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Yankees star judge hits 61st homer, ties Maris’ AL record


TORONTO (AP) — Aaron Judge had played seven games since his last home run, 34 appearances on the set of fans going silent and taking shots with every pitch.

Then, with the score tied in the seventh inning on Wednesday night, he drove a 94.5 mph lead to the left, a rocket ship no doubt. He had tied Roger Maris’ American League record of 61 home runs in a season, which many fans consider baseball’s “clean” standard for the sport.

Judge’s two-run homer lifted the Yankees to an 8-3 win over the Toronto Blue Jays and relieved the 6-foot-7 slugger, who admitted he had to try to block the distraction.

“To get a chance to sit at 60 with the Babe was nice,” he said, “but to get a chance to sit now at 61 with another Yankee right fielder who hit 61 homers and MVP , world champions, that’s pretty cool.”

Judge has seven games to break the record, starting with an opener against Baltimore at Yankee Stadium on Friday night.

His 117.4 mph drive from southpaw Tim Mayza (8-1) broke a 3-3 tie and took just 3.8 seconds to land 394 feet from the plate. The judge watched the ball snap in front of the stands, just below two fans who leaned over a railing and tried to catch it. He pumped an arm just before reaching first and exchanged a slap in the face with trainer Travis Chapman.

“Certainly some relief to get to 61. You try not to think about it, but it’s stuck in your head,” Judge said. “I was hoping he’d get over the fence. I didn’t know at first. I didn’t want to be at home plate when he hit the wall. »

The ball fell into the Toronto bullpen and was picked up by Blue Jays bullpen coach Matt Buschmann. He and Jordan Romano, closer to Toronto, held onto the ball before handing it to Yankees reliever Zack Britton, who made sure it got to the judge.

“We just wanted to put it in good hands,” Romano said, prompting the judge to call it “an elegant gesture.”

Judge’s mother, Patty, and Roger Maris Jr. stood and hugged from the front row seats. The judge appeared to point at them after rounding second base.

“She’s been with me through it all, for sure,” Judge said. “Since the Little League days, getting me ready for school, taking me to my first practices and games, being there for my first pro game, being there for my debut, and now ‘to have the chance to be here for this is so special. We’re not done yet.”

Judge was congratulated by the entire Yankees team, who gave him hugs after he crossed home plate.

“He’s as loved as he gets,” Yankees manager Aaron Boone said. “I think everyone is so excited for him.”

Judge topped the 60 homers hit by Babe Ruth in 1927, which was the major league mark until Maris broke it in 1961. All three stars hit those huge numbers while playing for the Yankees.

Maris hit No. 61 for the Yankees on October 1, 1961 against Boston pitcher Tracy Stallard. Maris’ mark was exceeded six times, but all were marred by the stench of steroids. Mark McGwire hit 70 homers in 1998 and 65 the following year, and Bonds topped him with 73 in 2001. Sammy Sosa had 66, 65 and 63 in a four-season stretch from 1998.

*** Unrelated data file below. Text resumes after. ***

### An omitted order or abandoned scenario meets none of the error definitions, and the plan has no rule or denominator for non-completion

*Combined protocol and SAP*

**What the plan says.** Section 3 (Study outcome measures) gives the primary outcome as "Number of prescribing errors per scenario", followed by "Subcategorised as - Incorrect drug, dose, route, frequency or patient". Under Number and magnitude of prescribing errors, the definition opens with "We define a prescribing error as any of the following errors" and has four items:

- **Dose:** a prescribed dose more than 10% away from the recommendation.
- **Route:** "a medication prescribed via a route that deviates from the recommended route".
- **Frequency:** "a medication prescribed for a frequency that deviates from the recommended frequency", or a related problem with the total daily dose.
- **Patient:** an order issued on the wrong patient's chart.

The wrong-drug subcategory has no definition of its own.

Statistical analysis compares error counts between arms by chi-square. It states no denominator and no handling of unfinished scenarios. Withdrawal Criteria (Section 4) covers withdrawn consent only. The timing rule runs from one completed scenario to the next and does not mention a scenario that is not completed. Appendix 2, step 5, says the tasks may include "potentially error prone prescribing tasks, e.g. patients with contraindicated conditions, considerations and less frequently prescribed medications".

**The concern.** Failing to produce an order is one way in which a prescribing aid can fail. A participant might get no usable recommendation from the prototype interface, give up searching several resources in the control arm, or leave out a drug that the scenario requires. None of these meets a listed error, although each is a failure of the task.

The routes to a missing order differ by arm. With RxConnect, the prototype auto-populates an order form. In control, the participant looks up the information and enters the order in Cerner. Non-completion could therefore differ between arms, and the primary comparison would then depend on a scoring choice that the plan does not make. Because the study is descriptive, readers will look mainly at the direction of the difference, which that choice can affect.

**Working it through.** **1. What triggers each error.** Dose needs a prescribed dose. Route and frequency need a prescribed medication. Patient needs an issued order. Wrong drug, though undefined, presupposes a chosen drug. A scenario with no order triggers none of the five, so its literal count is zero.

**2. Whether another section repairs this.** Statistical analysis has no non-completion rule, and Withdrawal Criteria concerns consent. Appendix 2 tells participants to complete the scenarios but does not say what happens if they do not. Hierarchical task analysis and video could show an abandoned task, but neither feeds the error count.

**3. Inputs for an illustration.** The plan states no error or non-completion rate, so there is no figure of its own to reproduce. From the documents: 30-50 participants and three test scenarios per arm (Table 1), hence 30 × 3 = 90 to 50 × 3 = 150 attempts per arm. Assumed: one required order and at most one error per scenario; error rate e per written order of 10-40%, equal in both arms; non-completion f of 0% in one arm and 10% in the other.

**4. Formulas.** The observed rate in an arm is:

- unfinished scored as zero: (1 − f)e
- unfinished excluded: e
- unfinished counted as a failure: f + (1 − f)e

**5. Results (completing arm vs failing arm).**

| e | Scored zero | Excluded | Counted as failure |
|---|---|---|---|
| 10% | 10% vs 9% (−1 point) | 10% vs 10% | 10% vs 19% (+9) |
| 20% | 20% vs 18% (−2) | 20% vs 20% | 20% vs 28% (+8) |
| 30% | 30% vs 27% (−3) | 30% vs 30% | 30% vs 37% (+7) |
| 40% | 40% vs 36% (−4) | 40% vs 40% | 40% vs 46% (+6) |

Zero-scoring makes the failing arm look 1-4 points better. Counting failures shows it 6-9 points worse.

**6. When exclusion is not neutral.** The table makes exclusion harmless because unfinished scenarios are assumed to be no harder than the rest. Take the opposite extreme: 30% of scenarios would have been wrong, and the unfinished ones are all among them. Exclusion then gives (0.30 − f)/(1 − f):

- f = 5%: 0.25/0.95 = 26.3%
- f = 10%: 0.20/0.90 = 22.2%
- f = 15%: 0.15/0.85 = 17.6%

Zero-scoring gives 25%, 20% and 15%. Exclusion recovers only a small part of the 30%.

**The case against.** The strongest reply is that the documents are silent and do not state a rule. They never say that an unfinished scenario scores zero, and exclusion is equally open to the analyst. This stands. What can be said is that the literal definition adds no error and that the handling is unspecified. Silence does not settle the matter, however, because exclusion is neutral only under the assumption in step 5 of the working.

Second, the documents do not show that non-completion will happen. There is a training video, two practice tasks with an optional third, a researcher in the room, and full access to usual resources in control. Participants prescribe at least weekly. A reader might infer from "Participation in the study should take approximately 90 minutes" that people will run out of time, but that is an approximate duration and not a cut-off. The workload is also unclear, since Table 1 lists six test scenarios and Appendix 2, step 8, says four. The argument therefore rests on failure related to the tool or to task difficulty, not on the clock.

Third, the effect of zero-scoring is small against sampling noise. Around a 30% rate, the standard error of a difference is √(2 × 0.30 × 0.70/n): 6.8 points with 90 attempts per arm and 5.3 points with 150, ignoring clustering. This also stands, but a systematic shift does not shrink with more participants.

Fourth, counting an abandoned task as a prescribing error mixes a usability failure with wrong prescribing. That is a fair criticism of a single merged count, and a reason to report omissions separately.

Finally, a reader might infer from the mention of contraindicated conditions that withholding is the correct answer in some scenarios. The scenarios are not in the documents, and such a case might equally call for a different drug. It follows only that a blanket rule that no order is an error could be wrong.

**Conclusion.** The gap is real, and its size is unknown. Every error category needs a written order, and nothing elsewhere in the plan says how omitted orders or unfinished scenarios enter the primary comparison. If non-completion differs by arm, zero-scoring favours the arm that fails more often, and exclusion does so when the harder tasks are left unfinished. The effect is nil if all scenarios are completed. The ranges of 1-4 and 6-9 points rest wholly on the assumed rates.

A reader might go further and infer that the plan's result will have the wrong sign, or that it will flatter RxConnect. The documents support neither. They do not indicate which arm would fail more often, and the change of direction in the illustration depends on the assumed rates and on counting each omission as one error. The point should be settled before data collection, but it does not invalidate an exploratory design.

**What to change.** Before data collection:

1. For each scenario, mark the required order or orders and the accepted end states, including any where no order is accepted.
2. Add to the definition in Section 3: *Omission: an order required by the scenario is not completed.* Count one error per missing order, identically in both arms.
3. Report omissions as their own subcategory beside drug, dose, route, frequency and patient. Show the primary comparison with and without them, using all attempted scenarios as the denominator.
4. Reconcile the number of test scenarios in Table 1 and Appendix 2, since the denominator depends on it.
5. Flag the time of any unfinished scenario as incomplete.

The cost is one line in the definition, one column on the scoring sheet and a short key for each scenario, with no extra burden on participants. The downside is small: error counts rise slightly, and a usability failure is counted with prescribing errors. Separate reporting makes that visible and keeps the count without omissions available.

McGwire admitted to using banned steroids, while Bonds and Sosa denied knowingly using performance-enhancing drugs. Major League Baseball began testing with penalties for PEDs in 2004.

“He should be revered for being the true one-season home run champion. It’s really who he is if he gets to 62,” Maris Jr. said. “I think baseball needs to look at the records. And I think baseball should do something about it.

Judge is hitting .313 with 130 RBIs, also the best totals in the AL. He has a shot at becoming the first AL Triple Crown winner since Detroit’s Miguel Cabrera in 2012.

Fans fixed on him in the Bronx during the last homestand.

“It’s tough at Yankee Stadium sometimes, of course, when you have 45,000 people standing for each field,” Judge said. “You hear the noise. You hear the buzz. But when I step out onto this pitch, when I step into the club, all the hype, all the noise, it just goes away and you have to focus on the competition.

He became the fifth player to hold a share of the AL season record. Nap Lajoie hit 14 in the AL’s first major league season in 1901, and Philadelphia Athletics teammate Socks Seabold hit 16 the following year, a mark that lasted until that Babe Ruth reached 29 in 1919. Ruth set the record four times in all, with 54 in 1920, 59 in 1921, and 60 in 1927, a mark that lasted until Maris’ 61 in 1961.

Maris was 35 in July 1961 during the first season, each team’s schedule was increased from 154 games to 162, and baseball commissioner Ford Frick ruled that if anyone beat Ruth in more than 154 games, ” there would have to be a distinctive mark in the record books to show that Babe Ruth’s record was set with a schedule of 154 games.

This “distinguishing mark” became known as the “asterisk” and it remained until September 4, 1991, when a Committee on Statistical Accuracy chaired by Commissioner Fay Vincent voted unanimously to recognize Maris as the record holder.

After the game, plate umpire Brian O’Nora presented the lineup card to the judge. The judge is unsure what he will give to the Hall of Fame.

“They took my home run bat in my first game and I fell into a massive meltdown after that,” he said, “so I don’t know if I’m going to give them anything just yet. “

Judge and Maris Jr. first met outside the Yankees clubhouse after the game. Maris Jr. has attended every game since Judge reached No. 60 on Sept. 20.

“It’s my ninth day here,” Maris Jr. said. I think, OK, we’ll go to Yankee Stadium and he’ll probably hit 62 on October 1, when dad hit his 61st.

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AP Baseball Writer Ronald Blum contributed to this report.

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